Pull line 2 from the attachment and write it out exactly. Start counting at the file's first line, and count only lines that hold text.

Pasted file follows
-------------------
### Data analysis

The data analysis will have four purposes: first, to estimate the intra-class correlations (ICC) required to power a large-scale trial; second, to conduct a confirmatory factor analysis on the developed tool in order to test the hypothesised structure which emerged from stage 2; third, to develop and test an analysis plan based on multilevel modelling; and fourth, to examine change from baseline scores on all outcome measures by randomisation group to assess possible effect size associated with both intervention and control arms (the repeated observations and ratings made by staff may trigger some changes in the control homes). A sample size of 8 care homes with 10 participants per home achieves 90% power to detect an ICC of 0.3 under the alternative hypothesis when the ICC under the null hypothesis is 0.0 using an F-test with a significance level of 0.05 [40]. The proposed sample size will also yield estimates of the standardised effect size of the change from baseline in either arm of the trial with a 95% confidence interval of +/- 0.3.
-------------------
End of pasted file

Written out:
The data analysis will have four purposes: first, to estimate the intra-class correlations (ICC) required to power a large-scale trial; second, to conduct a confirmatory factor analysis on the developed tool in order to test the hypothesised structure which emerged from stage 2; third, to develop and test an analysis plan based on multilevel modelling; and fourth, to examine change from baseline scores on all outcome measures by randomisation group to assess possible effect size associated with both intervention and control arms (the repeated observations and ratings made by staff may trigger some changes in the control homes). A sample size of 8 care homes with 10 participants per home achieves 90% power to detect an ICC of 0.3 under the alternative hypothesis when the ICC under the null hypothesis is 0.0 using an F-test with a significance level of 0.05 [40]. The proposed sample size will also yield estimates of the standardised effect size of the change from baseline in either arm of the trial with a 95% confidence interval of +/- 0.3.